STEM Symbols
The University of Evansville Biology, Chemistry, Mathematics, and Physics departments will jointly host an inaugural high school STEM camp in 2022. Rising 9th to 12th grade students who are interested in hands-on exploration of STEM concepts and applications are encouraged to attend.

STEM Topics

Energy in molecules
The amount of energy a molecule has depends on its temperature, and this determines the types of motion available to a molecule.  At a given temperature, a molecule may undergo translational, rotational, and vibrational motion.  We will determine the speed of sound in a few gases, which, surprisingly, will tell us how the energy of a molecule is distributed among these three types of motion.  Our results will show that vibrational motion occurs at relatively high energies, and molecules at normal temperatures may not have enough energy to undergo much vibrational motion.  We will then obtain the infrared spectrum of a small molecule by directly examining the energy levels that arise from rotational and vibrational motion.  Our study of molecular energy will conclude by simulating our infrared spectrum with a computer program written in python.

Ecological Interactions
Butterfly and purple flowerNative diversity has great value, including providing essential ecosystem services. Unfortunately, habitat destruction has led to the loss of wetlands, prairies, and forests, reducing benefits we get from nature. Those losses also mean we see fewer native plant species, fewer herbivores & pollinators, and fewer plant-insect interactions. Through an experience in the University of Evansville’s native plant garden, students will learn to identify plants, animals, and species interactions. Students will extend this experience in a later project where students perform DNA barcoding on insect samples. 

DNA barcoding
You will get a first-hand understanding of how DNA barcoding is routinely used to study the earth’s biodiversity. After collecting insects from the native plant garden, you will extract and amplify DNA from your samples, then send the DNA samples for sequencing at a commercial facility. Finally, you will use bioinformatics techniques to analyze the DNA samples and identify the species that you collected. You will also learn other applications of DNA sequencing, and how data science tools are used to analyze large quantities of DNA sequence data.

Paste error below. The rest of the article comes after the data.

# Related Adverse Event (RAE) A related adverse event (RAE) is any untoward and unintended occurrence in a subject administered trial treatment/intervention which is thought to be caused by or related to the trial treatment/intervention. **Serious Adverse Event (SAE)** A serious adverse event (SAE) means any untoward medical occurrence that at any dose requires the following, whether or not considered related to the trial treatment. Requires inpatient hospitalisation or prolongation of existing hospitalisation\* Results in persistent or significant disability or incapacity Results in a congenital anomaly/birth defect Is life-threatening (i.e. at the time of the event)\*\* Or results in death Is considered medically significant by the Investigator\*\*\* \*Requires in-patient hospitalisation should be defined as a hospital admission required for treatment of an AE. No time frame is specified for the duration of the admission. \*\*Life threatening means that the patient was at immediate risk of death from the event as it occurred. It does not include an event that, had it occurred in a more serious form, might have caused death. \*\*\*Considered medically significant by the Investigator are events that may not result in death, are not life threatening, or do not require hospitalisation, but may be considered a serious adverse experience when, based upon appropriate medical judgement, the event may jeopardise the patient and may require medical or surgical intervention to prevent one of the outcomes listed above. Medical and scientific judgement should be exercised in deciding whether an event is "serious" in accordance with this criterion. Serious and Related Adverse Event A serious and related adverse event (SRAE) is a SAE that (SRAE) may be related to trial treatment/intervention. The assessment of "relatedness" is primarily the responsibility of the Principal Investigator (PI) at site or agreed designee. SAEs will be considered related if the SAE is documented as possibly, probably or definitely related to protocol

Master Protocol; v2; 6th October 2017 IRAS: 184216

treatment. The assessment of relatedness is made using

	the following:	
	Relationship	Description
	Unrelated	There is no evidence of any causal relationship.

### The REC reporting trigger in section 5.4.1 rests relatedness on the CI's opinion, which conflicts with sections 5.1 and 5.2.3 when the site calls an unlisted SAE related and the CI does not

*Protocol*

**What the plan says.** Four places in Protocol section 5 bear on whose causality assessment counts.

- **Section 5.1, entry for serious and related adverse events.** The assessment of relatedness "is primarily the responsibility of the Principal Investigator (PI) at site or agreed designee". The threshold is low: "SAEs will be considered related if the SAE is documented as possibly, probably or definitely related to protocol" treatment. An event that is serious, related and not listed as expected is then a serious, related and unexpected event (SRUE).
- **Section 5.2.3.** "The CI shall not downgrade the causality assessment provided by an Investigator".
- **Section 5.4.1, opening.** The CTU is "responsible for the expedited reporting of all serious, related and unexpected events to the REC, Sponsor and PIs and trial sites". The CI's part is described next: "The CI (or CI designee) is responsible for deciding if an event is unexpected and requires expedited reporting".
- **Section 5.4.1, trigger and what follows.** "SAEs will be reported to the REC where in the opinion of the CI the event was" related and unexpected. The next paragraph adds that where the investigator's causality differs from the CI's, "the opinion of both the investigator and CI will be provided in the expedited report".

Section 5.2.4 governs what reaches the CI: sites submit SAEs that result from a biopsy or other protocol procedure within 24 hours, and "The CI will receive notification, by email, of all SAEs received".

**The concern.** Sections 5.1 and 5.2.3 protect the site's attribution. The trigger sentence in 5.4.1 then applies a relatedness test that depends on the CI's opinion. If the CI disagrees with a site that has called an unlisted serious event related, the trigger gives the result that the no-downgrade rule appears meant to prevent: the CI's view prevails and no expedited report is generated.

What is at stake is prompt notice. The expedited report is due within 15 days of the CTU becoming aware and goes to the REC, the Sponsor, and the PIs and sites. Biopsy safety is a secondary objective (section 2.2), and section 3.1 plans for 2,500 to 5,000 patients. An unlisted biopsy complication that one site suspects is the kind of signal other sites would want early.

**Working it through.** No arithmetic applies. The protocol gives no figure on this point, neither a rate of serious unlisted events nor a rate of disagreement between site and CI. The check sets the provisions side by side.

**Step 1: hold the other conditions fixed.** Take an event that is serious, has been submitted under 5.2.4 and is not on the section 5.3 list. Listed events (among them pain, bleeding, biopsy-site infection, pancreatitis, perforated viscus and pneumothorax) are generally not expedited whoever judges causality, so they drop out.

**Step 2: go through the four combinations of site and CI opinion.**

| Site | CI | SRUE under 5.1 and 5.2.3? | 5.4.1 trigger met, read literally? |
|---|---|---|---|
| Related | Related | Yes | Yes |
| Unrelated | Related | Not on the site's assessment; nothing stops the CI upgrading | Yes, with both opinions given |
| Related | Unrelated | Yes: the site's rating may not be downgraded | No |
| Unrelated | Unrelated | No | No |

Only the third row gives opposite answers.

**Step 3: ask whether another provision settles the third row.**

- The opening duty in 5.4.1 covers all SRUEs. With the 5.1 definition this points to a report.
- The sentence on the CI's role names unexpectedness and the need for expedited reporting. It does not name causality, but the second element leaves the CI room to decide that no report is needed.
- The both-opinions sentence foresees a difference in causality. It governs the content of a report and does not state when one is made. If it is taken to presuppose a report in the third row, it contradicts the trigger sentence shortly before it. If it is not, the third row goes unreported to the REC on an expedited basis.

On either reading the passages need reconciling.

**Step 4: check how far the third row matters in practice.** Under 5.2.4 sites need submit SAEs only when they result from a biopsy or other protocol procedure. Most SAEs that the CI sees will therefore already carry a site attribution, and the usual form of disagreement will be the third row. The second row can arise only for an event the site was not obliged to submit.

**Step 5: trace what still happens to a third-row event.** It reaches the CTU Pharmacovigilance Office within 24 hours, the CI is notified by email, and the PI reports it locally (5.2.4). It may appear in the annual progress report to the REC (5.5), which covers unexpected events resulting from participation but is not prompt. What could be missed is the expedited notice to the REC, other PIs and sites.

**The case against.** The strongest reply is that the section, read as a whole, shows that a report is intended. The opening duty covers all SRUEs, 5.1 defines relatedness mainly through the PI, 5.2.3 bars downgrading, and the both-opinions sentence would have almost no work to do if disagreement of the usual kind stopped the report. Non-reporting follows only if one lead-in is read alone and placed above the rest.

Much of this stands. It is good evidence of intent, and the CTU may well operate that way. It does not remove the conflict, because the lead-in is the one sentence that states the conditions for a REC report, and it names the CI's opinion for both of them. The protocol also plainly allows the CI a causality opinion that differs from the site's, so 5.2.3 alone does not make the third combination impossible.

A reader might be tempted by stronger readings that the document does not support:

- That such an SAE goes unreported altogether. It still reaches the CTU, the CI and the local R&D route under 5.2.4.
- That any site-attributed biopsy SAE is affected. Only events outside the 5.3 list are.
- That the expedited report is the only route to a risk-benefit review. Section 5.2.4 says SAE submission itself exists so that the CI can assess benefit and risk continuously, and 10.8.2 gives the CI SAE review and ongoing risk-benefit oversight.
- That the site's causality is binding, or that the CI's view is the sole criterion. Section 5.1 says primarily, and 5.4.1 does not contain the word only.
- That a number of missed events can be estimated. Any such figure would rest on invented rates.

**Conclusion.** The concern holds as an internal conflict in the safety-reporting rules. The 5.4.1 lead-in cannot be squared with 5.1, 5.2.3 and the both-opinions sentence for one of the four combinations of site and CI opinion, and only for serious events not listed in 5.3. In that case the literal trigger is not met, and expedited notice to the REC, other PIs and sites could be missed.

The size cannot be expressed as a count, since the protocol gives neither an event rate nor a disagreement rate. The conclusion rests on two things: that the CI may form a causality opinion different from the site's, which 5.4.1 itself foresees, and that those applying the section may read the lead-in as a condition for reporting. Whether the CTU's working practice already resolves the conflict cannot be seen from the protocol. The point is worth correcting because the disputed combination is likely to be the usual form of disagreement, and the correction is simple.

Using Data Science to make sense of the world
It seems like everything we do is collected and stored as data. From streaming shows to shopping to healthcare to the use of our devices. But for what purpose? Companies, organizations, the government, and any other entity that uses data are trying to extract value and meaning from that data. They use sophisticated techniques to be able to learn more about you and your habits. In this session, students will begin to see the power of statistics and data science and how they can use it to benefit their own lives.

The biophysics of drugs and their targets
Understanding the atomic structure of large molecules like DNA and proteins is key to developing drugs to cure disease. Through a game-based activity, students will learn how a fundamental law of thermodynamics governs the structure of these important biomolecules. We will then see it in action as we use modern web-based software to visualize key protein components of various biological systems and show how defects in these can cause various diseases.


Career Discovery and College Prep

  • Use Design Thinking to figure out who you are, what you’re interested in, and what you might want to do with your life
  • Learn about the career paths available to STEM majors
  • Meet with current UE students to learn what research they’re doing this summer, and what they plan to do after college
  • Learn about the college admissions and financial aid processes


Camp fees include a camp T-shirt, lunch on campus, opportunities to check out what’s happening in the dance and music camps on campus, and more!

Joyce Stamm

Dr. Joyce Stamm



Koch Center for Engineering and Science, Room 216